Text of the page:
Take-out cited for sit-down dining on Larchmont Blvd.

| November 30, 2012 | 0 Comments

TAKE-OUTS are prohibited from having tables and chairs on Larchmont Blvd., according to city inspectors.

The owner of Baciami Gelateria & Creperia has been cited for having tables and chairs while licensed as a take-out.

The take-out permit “means everything must be consumed off site… ” according to city Building and Safety Dept. inspector John Kelly.

He issued the $366 fine in early November after an inspection of the gelateria at 139½ N. Larchmont Blvd., which was prompted by an article he read in the L.A. Weekly.

Baciami owner Simon Malak removed the tables and chairs by a Nov. 21 deadline, but questioned why he was singled out on a street where an Italian eatery, chocolatier and coffee shops with only take-out permits have seating.

“I’m a small little place. I have a few chairs. I have the grandmothers and grandchildren eating ice cream. Where are they going to sit?” asked Malak.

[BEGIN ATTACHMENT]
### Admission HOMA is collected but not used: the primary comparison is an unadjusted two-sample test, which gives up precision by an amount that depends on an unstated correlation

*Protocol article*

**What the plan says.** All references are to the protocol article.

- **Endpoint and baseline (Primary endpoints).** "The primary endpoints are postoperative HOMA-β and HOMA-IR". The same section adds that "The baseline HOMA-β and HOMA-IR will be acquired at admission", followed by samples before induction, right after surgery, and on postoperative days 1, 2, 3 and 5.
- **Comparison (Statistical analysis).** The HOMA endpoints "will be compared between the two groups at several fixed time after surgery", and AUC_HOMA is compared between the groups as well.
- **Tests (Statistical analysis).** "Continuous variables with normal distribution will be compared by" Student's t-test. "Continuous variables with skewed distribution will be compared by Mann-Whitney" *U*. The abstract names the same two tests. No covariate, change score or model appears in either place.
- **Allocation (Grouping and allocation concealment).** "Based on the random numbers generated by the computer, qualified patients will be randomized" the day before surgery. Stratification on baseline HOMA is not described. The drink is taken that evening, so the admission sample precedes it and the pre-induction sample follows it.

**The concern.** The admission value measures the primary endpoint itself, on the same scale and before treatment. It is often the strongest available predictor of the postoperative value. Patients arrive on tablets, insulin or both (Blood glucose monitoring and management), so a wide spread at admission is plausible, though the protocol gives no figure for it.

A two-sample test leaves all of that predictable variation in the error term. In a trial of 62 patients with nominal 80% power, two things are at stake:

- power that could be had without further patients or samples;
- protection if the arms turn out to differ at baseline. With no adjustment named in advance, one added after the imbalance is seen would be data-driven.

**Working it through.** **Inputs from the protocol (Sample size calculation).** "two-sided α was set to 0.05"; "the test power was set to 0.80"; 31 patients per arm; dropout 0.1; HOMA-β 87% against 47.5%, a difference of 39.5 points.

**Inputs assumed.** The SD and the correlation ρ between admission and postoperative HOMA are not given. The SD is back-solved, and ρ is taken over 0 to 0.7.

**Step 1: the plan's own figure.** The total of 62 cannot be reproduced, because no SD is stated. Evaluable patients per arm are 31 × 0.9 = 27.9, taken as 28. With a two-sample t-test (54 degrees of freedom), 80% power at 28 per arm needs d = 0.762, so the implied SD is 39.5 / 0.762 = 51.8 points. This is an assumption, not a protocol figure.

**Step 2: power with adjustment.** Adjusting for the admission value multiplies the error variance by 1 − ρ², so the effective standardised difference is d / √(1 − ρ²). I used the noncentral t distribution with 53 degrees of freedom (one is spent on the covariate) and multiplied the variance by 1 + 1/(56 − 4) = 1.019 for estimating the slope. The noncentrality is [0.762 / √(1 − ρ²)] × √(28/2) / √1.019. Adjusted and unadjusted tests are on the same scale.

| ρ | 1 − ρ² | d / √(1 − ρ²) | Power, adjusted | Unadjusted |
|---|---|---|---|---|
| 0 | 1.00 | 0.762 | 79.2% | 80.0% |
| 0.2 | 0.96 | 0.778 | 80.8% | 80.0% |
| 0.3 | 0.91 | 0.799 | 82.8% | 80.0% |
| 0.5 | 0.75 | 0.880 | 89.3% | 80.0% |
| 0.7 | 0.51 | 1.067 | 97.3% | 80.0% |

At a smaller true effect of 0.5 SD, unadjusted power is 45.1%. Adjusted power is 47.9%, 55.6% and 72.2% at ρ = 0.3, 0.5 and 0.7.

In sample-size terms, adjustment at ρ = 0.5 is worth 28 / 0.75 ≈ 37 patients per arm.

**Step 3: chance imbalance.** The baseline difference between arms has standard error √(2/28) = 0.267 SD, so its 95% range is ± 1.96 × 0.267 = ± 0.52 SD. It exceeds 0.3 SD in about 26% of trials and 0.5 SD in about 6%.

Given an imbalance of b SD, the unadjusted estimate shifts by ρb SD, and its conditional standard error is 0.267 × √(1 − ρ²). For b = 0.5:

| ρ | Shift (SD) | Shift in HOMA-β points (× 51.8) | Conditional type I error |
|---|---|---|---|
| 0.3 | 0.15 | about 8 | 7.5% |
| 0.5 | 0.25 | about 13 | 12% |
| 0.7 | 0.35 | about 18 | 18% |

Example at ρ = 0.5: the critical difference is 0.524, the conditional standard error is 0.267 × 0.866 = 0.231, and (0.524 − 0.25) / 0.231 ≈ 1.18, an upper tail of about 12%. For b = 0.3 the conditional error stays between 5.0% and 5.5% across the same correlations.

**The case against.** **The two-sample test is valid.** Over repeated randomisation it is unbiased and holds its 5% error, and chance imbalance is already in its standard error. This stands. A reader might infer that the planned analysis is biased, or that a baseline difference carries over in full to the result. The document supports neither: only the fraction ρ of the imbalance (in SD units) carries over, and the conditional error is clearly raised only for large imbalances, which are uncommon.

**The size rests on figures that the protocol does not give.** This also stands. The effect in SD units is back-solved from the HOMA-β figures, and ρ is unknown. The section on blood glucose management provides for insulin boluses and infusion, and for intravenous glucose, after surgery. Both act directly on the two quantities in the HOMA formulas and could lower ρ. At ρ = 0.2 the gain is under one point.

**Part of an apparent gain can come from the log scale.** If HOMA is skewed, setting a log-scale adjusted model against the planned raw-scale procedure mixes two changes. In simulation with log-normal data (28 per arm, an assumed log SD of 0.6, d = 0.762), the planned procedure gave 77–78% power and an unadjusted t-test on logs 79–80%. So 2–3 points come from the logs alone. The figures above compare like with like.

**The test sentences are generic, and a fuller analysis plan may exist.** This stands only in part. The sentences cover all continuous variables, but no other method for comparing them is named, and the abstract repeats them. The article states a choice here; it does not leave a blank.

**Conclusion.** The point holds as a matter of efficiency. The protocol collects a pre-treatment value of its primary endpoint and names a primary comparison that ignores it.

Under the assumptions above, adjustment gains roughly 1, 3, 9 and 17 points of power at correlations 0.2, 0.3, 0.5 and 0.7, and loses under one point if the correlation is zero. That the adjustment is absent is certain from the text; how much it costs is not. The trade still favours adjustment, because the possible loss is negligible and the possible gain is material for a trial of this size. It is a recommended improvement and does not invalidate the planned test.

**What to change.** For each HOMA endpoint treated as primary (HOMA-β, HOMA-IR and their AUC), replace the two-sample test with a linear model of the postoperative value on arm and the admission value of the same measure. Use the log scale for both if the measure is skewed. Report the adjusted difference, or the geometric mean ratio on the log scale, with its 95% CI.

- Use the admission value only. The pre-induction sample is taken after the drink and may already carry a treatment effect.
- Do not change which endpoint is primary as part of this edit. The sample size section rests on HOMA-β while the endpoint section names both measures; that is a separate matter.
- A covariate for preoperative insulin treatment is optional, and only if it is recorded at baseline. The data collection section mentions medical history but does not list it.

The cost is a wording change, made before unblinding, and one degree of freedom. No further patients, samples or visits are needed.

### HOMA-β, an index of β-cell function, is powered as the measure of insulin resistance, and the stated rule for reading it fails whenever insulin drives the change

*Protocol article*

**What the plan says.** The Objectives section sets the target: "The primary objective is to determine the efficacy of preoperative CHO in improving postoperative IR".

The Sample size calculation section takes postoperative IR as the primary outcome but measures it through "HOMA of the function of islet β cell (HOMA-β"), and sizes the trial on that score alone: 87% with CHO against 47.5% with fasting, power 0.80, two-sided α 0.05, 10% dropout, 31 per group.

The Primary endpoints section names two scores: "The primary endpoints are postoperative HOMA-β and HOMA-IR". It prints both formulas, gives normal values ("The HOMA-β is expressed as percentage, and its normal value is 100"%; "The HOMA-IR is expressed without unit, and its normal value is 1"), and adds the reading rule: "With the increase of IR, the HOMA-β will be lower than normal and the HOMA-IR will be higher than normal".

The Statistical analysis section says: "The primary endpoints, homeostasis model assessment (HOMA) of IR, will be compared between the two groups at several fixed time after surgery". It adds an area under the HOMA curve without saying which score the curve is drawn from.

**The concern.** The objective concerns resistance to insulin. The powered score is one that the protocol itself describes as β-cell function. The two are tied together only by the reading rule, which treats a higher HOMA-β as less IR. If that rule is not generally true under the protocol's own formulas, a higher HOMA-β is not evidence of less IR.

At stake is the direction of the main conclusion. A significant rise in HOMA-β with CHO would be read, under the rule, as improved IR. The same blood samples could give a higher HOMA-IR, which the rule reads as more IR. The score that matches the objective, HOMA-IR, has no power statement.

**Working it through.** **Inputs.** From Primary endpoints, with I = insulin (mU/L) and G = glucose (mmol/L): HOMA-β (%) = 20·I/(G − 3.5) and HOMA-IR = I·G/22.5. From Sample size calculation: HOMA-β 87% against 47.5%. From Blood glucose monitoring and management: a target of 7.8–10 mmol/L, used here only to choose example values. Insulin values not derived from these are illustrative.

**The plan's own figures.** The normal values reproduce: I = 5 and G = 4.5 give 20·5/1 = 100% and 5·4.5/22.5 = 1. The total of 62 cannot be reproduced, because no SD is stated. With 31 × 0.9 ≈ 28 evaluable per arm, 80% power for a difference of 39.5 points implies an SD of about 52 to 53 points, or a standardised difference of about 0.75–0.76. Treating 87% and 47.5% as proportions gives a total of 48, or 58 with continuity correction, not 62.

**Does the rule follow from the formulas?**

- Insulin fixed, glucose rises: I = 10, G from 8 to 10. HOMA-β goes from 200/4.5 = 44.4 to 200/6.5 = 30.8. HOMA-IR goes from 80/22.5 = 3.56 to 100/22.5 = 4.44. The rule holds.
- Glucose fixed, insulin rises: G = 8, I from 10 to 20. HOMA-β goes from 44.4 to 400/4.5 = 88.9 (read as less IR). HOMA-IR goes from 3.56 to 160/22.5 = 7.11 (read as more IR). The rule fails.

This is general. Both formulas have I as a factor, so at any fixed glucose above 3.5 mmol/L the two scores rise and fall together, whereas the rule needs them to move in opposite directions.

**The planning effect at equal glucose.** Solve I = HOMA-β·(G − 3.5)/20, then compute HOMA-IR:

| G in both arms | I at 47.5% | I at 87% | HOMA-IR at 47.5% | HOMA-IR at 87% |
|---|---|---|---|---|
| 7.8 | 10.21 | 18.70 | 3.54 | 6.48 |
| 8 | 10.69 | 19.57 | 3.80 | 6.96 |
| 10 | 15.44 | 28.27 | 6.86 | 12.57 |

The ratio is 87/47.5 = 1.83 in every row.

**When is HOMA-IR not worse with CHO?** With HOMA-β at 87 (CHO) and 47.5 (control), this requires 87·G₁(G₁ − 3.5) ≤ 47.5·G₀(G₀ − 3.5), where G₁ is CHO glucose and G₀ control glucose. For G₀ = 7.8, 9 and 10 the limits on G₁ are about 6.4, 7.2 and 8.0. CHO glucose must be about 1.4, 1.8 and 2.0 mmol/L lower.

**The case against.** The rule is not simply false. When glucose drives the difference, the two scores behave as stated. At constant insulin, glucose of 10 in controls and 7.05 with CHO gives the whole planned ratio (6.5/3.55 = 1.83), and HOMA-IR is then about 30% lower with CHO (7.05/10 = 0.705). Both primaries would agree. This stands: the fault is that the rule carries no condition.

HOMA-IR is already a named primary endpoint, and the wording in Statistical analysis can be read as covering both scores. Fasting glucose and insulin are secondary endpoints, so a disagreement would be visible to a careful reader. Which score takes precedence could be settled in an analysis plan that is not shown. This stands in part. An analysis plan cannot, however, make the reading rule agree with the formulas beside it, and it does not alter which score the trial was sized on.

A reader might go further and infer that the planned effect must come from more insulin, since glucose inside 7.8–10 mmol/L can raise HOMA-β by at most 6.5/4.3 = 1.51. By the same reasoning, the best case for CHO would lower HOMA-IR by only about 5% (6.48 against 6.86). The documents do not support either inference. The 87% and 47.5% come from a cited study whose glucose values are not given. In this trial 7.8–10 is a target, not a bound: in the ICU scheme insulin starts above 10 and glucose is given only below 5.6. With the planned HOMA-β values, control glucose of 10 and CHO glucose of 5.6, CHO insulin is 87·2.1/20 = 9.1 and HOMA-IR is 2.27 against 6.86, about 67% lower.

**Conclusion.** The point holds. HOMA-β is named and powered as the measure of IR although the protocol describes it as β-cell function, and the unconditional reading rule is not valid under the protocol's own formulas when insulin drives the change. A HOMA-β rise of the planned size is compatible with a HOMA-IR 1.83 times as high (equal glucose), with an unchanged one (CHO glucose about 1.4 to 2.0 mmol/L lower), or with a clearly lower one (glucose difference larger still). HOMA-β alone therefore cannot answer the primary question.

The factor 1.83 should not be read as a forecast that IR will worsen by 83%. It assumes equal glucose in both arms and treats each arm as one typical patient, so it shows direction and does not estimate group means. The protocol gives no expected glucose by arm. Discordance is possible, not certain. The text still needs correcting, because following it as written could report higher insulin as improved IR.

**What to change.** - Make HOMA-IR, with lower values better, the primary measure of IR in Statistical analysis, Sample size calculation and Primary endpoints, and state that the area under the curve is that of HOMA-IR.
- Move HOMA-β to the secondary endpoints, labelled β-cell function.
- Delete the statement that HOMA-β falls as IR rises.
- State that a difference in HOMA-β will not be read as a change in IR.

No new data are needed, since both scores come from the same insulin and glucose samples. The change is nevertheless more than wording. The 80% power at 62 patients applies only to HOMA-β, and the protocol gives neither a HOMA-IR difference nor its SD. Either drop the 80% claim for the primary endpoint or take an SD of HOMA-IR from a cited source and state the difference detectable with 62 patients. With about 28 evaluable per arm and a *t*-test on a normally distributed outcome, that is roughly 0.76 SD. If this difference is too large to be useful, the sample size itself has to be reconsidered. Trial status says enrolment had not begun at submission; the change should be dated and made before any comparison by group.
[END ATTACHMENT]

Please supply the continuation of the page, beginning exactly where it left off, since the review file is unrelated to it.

He also took issue with the city inspector coming to his door because of a reference in an article.

In the Oct. 2012 article, Albert Mizrahi, who owns the Larchmont Bungalow, argued that owners of the nearby gelato shop were not asked to sign the same covenant he was.

Both the Bungalow and Baciami opened in 2010 but only  Mizrahi signed the document promising he would not provide tables and chairs.

The city required the signed covenant for the Bungalow because of the large square footage for what was permitted for only a take-out, Kelly said.

In the L.A. Weekly article Mizrahi argued since Baciami was not required to make the same promise, there’s “no basis to give [me] this form to sign.”

After the Bungalow opened with sit-down dining, the city revoked its certificate of occupancy. The case has been in the courts ever since.

“The ink wasn’t even dry before the tables and chairs were placed inside” the Bungalow, Kelly said.

Upon his investigation last month Kelly found 16 chairs and eight tables at Baciami.

The owner had 15 days to comply by removing the tables and chairs or pay the fine by Nov. 22.

“I don’t know how it’s going to impact my business. But I’m going to comply,” said Malak, adding he didn’t have the funds to fight the city.

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